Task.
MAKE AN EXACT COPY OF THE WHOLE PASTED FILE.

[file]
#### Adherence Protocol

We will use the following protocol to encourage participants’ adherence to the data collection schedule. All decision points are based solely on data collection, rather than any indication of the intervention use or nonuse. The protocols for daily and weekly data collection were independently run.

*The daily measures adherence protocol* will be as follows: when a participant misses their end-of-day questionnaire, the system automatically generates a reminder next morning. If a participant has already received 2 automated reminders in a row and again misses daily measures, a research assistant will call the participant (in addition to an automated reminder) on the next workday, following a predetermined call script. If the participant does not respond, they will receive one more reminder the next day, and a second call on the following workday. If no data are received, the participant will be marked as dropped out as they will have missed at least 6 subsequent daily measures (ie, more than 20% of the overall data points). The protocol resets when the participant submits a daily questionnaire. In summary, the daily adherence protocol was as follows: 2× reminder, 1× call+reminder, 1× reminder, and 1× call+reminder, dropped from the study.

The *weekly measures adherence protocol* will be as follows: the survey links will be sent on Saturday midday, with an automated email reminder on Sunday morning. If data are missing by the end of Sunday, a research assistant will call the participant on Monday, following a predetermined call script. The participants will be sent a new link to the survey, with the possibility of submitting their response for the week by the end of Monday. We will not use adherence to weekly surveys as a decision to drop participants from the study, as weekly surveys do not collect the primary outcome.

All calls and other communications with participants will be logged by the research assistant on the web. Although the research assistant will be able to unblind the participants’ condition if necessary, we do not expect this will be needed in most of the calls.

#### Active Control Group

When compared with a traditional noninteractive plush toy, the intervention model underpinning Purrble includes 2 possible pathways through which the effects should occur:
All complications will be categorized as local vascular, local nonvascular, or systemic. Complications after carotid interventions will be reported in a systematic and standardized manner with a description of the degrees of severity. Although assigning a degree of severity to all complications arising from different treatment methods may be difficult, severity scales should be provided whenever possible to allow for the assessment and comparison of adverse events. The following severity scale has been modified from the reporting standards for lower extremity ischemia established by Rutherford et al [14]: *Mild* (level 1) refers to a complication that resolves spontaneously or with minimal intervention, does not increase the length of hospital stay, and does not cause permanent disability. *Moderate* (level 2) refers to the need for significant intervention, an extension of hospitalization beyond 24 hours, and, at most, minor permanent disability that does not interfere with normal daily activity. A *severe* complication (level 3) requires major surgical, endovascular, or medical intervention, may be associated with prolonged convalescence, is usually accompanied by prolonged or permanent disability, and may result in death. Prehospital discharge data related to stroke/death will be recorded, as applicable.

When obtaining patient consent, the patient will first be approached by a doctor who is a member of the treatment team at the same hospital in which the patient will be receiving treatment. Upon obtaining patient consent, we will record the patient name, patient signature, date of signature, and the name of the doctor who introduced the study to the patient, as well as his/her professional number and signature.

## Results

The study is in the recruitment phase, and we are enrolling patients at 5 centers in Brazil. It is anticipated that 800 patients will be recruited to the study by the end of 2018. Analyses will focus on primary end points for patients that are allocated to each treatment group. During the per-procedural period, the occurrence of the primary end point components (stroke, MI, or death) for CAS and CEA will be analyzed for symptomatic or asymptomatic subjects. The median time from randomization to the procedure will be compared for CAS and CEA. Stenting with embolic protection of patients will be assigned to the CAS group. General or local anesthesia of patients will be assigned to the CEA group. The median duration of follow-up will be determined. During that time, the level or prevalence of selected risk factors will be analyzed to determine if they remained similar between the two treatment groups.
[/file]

#### Adherence Protocol

We will use the following protocol to encourage participants’ adherence to the data collection schedule. All decision points are based solely on data collection, rather than any indication of the intervention use or nonuse. The protocols for daily and weekly data collection were independently run.

*The daily measures adherence protocol* will be as follows: when a participant misses their end-of-day questionnaire, the system automatically generates a reminder next morning. If a participant has already received 2 automated reminders in a row and again misses daily measures, a research assistant will call the participant (in addition to an automated reminder) on the next workday, following a predetermined call script. If the participant does not respond, they will receive one more reminder the next day, and a second call on the following workday. If no data are received, the participant will be marked as dropped out as they will have missed at least 6 subsequent daily measures (ie, more than 20% of the overall data points). The protocol resets when the participant submits a daily questionnaire. In summary, the daily adherence protocol was as follows: 2× reminder, 1× call+reminder, 1× reminder, and 1× call+reminder, dropped from the study.

The *weekly measures adherence protocol* will be as follows: the survey links will be sent on Saturday midday, with an automated email reminder on Sunday morning. If data are missing by the end of Sunday, a research assistant will call the participant on Monday, following a predetermined call script. The participants will be sent a new link to the survey, with the possibility of submitting their response for the week by the end of Monday. We will not use adherence to weekly surveys as a decision to drop participants from the study, as weekly surveys do not collect the primary outcome.

All calls and other communications with participants will be logged by the research assistant on the web. Although the research assistant will be able to unblind the participants’ condition if necessary, we do not expect this will be needed in most of the calls.

#### Active Control Group

When compared with a traditional noninteractive plush toy, the intervention model underpinning Purrble includes 2 possible pathways through which the effects should occur:
All complications will be categorized as local vascular, local nonvascular, or systemic. Complications after carotid interventions will be reported in a systematic and standardized manner with a description of the degrees of severity. Although assigning a degree of severity to all complications arising from different treatment methods may be difficult, severity scales should be provided whenever possible to allow for the assessment and comparison of adverse events. The following severity scale has been modified from the reporting standards for lower extremity ischemia established by Rutherford et al [14]: *Mild* (level 1) refers to a complication that resolves spontaneously or with minimal intervention, does not increase the length of hospital stay, and does not cause permanent disability. *Moderate* (level 2) refers to the need for significant intervention, an extension of hospitalization beyond 24 hours, and, at most, minor permanent disability that does not interfere with normal daily activity. A *severe* complication (level 3) requires major surgical, endovascular, or medical intervention, may be associated with prolonged convalescence, is usually accompanied by prolonged or permanent disability, and may result in death. Prehospital discharge data related to stroke/death will be recorded, as applicable.

When obtaining patient consent, the patient will first be approached by a doctor who is a member of the treatment team at the same hospital in which the patient will be receiving treatment. Upon obtaining patient consent, we will record the patient name, patient signature, date of signature, and the name of the doctor who introduced the study to the patient, as well as his/her professional number and signature.

## Results

The study is in the recruitment phase, and we are enrolling patients at 5 centers in Brazil. It is anticipated that 800 patients will be recruited to the study by the end of 2018. Analyses will focus on primary end points for patients that are allocated to each treatment group. During the per-procedural period, the occurrence of the primary end point components (stroke, MI, or death) for CAS and CEA will be analyzed for symptomatic or asymptomatic subjects. The median time from randomization to the procedure will be compared for CAS and CEA. Stenting with embolic protection of patients will be assigned to the CAS group. General or local anesthesia of patients will be assigned to the CEA group. The median duration of follow-up will be determined. During that time, the level or prevalence of selected risk factors will be analyzed to determine if they remained similar between the two treatment groups.